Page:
On the other hand, to be fair, the Chicago Federal Reserve branch has pointed out that durable goods prices have played an outsized role in overall inflation (i.e., compared to Europe).

This “puzzle” can be partly explained by reference to what’s known as the “bullwhip” effect. 

What it means is that a small shift (i.e., increase) in demand in the downstream (i.e., retail) sector – in relation to consumers – can amplify or cause a ripple effect of a large shift in supply and production in the midstream and, by backward extension, the upstream (i.e., demand for raw and semi-processed materials) within the supply chain eco-system.

It can transfer higher prices from one sector (sub-sector) – for durable goods – to another (as in the case of the semiconductors/microchips where there had been a surge in book orders by the electronics manufacturing sector to safeguard against logistical disruptions) and may cause fluctuations (as excess inventory leads to mark downs before reversion).

In short, the overall durable goods sector will still show inflationary pressure, nonetheless – analogous to the shuffling of reserve balances among banks in the interbank market (i.e., these aren’t “leaked out” to be loaned to retail customers – which is why quantitative easing or QE was never inflationary to begin with, among other things).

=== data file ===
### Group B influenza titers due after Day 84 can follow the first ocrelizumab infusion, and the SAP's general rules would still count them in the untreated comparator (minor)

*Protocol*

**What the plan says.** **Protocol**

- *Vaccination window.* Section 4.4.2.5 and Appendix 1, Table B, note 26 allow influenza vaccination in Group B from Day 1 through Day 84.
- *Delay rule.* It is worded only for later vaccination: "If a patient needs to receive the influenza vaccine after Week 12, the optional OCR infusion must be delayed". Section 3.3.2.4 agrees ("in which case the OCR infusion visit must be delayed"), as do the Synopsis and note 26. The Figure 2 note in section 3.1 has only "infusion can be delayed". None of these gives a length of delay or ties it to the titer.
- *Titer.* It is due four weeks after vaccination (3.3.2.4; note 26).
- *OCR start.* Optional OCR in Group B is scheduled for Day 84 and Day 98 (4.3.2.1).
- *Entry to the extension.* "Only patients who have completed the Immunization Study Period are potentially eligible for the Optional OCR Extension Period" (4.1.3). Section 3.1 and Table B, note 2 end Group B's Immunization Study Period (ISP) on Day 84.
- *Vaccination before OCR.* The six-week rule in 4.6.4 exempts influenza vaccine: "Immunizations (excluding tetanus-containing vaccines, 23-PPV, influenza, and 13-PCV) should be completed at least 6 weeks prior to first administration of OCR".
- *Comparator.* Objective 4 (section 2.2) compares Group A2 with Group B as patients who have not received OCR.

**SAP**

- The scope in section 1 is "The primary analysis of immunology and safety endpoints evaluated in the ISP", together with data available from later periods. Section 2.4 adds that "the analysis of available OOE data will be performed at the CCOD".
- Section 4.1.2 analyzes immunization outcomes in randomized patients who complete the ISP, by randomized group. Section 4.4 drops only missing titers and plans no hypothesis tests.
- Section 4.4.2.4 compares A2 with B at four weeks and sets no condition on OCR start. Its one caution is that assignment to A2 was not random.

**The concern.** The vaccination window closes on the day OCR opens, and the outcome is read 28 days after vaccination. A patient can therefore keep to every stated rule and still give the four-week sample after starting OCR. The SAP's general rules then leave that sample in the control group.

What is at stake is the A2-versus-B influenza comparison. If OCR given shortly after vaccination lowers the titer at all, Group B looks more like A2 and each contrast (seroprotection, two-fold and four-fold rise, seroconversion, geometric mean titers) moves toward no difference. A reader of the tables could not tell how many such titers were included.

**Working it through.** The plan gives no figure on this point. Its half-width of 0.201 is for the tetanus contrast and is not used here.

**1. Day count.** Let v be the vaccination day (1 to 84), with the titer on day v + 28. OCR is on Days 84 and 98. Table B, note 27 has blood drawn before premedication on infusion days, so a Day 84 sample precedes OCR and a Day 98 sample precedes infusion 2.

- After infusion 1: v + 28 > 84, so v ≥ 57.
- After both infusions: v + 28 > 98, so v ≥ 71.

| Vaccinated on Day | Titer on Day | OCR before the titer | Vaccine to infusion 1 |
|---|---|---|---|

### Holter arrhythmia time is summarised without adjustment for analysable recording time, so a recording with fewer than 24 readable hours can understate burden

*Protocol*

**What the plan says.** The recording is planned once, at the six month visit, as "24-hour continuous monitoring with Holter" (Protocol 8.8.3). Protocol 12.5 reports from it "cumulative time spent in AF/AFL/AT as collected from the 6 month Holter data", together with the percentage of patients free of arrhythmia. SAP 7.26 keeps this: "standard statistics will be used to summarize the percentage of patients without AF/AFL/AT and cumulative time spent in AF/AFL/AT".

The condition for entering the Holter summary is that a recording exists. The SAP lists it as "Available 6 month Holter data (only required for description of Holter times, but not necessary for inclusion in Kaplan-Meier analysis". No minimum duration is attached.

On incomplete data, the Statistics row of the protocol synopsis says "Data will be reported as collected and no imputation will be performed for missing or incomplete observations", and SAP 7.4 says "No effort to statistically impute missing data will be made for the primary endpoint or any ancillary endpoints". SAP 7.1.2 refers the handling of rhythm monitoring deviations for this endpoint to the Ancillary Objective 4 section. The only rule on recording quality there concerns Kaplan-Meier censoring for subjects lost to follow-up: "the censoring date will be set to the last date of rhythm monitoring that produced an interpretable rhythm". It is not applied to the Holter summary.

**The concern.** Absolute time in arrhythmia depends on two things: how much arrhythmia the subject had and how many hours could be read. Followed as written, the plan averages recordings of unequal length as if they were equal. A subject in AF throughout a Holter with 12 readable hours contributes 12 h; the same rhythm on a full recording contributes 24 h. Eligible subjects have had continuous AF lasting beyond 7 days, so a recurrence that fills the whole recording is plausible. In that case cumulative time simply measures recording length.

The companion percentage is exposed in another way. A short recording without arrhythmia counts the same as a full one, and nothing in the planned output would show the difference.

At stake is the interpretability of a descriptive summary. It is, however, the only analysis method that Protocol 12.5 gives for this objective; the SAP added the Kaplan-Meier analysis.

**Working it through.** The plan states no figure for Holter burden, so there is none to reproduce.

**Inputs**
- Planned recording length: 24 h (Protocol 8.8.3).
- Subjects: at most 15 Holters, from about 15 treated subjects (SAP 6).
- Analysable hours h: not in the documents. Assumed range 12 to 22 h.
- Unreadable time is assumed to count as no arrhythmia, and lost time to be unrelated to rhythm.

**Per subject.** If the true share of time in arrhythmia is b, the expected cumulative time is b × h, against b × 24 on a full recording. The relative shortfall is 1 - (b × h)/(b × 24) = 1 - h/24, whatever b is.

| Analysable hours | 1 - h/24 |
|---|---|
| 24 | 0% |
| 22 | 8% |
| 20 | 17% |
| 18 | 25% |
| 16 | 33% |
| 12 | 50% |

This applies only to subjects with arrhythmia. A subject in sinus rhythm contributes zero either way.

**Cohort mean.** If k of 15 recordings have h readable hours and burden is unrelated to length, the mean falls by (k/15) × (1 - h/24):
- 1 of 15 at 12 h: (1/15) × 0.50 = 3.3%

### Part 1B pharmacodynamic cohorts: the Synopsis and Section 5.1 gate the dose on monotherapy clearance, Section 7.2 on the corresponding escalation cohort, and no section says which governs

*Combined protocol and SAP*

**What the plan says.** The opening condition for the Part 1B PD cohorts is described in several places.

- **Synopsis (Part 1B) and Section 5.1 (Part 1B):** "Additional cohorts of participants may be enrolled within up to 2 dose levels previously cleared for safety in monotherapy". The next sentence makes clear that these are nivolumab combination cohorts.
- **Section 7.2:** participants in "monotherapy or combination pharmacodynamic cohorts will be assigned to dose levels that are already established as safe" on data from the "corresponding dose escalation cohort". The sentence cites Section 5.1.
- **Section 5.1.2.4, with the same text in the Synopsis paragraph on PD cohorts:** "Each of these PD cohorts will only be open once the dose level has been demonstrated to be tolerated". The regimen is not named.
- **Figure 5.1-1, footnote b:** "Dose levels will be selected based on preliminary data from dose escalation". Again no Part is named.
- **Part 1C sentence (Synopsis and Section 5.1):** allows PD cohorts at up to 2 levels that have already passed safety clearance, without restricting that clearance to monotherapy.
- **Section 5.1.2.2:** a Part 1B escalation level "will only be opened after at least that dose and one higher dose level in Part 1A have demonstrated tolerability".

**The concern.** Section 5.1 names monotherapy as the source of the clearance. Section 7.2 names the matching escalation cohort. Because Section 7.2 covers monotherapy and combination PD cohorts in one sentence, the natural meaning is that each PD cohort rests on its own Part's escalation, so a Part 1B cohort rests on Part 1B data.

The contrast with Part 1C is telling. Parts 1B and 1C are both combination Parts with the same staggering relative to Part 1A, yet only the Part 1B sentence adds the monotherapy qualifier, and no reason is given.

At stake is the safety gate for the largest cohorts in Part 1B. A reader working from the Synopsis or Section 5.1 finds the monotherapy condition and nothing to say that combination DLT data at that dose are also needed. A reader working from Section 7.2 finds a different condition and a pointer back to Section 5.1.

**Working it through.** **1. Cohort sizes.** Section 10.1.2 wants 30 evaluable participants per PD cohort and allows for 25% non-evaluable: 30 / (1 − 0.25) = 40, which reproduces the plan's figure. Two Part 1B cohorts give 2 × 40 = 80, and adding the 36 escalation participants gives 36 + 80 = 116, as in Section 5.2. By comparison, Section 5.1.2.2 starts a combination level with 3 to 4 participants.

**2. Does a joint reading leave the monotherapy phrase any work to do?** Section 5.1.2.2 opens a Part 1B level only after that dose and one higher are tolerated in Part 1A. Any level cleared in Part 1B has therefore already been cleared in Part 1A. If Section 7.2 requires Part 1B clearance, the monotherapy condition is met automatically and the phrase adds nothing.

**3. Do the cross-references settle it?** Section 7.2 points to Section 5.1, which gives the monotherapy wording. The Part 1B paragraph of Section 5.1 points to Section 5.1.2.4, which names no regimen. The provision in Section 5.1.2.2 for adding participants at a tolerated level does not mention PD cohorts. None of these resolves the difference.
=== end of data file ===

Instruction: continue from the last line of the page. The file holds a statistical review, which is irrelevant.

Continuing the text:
And in looking at the main components or contributors of inflation in the EU, energy remains the highest rate. According to Eurostat (October 31, 2022), for the month of October, energy’s contribution to inflation was at 41.9 percent. This was followed by food, alcohol & tobacco from a distant at 13.1 percent.

In short, profit gouging – cartels taking advantage of geopolitical tensions to drastically mark-up prices whether directly (price-setting power – even as oil companies prefer to sweat out pre-existing investments in oil rigs and also to “compensate” for lower earnings under the Trump years in the US) or indirectly (i.e., through the futures markets transmitting to the wholesale markets in Europe).

All this comes back to the classic mainstream economic concept of the Phillips Curve based on the wage-cost spiral – so that demand for higher wages lead to higher business costs which are then passed back to the consumers. In short, the Phillips Curve describes a cost-push situation.

Inflation is a complex phenomenon. As the Stagflation of the 1970s that was caused by the oil or energy crisis emanating from deliberate cuts in production by the Oapec (Organisation of Arab Petroleum Exporting Countries) cartel shows in response to Fourth Arab-Israeli War, the origins of inflation are normally unrelated to demand-side dynamics.